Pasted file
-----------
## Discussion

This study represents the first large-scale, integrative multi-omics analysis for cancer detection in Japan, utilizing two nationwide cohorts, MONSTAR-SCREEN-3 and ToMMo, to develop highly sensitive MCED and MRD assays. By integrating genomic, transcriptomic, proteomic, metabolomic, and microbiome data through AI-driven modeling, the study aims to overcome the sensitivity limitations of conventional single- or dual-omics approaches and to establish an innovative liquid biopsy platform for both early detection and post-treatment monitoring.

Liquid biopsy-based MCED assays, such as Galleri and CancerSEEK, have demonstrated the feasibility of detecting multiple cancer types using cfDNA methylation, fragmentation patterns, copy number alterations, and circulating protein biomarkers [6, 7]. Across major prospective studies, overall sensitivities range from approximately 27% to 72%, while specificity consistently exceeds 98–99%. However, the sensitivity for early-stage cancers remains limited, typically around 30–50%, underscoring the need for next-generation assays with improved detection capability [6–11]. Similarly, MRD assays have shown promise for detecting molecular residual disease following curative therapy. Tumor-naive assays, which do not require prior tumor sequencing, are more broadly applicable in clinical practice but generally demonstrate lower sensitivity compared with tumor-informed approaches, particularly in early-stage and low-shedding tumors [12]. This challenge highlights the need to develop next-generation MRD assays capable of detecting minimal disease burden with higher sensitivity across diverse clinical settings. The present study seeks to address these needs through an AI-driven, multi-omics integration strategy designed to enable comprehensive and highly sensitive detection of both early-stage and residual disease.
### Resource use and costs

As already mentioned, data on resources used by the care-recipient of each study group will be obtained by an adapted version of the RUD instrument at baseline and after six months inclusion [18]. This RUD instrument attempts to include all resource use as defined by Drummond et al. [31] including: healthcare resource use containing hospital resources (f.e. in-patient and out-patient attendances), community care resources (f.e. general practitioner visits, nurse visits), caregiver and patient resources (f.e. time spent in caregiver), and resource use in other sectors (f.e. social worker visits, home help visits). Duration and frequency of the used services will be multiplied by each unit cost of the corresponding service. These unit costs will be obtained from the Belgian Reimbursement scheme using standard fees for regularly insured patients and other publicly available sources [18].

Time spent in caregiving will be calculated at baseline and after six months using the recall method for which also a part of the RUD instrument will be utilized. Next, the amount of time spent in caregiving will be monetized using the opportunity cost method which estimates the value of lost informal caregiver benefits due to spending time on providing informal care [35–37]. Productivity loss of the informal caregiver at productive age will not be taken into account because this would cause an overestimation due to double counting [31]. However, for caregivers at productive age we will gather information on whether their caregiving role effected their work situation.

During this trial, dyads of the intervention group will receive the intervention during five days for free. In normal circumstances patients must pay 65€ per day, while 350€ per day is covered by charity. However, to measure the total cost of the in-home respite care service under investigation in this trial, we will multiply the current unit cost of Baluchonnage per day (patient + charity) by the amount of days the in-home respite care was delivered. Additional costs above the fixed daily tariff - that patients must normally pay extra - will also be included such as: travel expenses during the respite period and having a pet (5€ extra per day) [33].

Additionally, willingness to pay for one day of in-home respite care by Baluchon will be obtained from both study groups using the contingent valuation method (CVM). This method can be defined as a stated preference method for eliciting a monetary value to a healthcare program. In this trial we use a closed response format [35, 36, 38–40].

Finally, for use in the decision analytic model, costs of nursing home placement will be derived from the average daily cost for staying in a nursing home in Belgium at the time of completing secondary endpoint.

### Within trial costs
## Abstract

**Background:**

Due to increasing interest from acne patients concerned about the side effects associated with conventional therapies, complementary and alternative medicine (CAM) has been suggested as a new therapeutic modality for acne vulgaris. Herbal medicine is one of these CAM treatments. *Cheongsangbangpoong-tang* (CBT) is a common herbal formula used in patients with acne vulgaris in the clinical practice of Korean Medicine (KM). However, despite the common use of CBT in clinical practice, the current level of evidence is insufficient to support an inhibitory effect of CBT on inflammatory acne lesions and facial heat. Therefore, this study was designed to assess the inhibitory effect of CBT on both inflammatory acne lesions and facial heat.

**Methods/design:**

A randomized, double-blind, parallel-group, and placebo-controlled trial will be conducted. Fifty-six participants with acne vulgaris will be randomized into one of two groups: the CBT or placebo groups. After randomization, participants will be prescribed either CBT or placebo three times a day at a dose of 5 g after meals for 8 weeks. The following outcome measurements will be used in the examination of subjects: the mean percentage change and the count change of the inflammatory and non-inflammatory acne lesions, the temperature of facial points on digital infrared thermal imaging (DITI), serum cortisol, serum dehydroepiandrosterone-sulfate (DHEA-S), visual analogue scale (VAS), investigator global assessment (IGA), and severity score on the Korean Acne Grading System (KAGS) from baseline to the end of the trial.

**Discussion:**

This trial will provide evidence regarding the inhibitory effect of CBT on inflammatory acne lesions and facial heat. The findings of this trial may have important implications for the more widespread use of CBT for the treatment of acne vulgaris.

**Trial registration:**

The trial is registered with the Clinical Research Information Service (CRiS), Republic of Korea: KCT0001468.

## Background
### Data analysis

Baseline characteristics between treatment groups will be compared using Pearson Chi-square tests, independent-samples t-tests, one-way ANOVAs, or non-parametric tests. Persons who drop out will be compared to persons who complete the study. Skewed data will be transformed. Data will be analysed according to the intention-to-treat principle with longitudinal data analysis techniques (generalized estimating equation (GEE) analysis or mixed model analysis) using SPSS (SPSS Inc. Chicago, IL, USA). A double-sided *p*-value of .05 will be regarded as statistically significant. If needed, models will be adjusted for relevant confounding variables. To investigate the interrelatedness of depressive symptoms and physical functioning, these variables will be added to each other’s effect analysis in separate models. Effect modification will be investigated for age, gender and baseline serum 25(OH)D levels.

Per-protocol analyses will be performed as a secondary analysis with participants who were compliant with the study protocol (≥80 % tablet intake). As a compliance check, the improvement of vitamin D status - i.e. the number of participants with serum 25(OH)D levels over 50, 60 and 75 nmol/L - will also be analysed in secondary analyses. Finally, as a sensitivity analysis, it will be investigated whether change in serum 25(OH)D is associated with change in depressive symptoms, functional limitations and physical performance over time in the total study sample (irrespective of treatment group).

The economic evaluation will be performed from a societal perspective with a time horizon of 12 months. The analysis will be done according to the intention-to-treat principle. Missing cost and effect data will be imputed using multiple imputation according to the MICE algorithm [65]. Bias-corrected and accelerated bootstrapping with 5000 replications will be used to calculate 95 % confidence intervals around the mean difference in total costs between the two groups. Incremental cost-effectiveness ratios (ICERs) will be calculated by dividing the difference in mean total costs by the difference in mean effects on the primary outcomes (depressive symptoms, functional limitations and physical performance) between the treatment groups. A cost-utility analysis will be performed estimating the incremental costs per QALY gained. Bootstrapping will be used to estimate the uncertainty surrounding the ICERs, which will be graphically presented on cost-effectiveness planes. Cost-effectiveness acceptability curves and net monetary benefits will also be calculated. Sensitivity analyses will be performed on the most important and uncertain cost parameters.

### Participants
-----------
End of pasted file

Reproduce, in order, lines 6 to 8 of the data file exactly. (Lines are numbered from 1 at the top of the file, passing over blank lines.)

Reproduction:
Time spent in caregiving will be calculated at baseline and after six months using the recall method for which also a part of the RUD instrument will be utilized. Next, the amount of time spent in caregiving will be monetized using the opportunity cost method which estimates the value of lost informal caregiver benefits due to spending time on providing informal care [35–37]. Productivity loss of the informal caregiver at productive age will not be taken into account because this would cause an overestimation due to double counting [31]. However, for caregivers at productive age we will gather information on whether their caregiving role effected their work situation.

During this trial, dyads of the intervention group will receive the intervention during five days for free. In normal circumstances patients must pay 65€ per day, while 350€ per day is covered by charity. However, to measure the total cost of the in-home respite care service under investigation in this trial, we will multiply the current unit cost of Baluchonnage per day (patient + charity) by the amount of days the in-home respite care was delivered. Additional costs above the fixed daily tariff - that patients must normally pay extra - will also be included such as: travel expenses during the respite period and having a pet (5€ extra per day) [33].

Additionally, willingness to pay for one day of in-home respite care by Baluchon will be obtained from both study groups using the contingent valuation method (CVM). This method can be defined as a stated preference method for eliciting a monetary value to a healthcare program. In this trial we use a closed response format [35, 36, 38–40].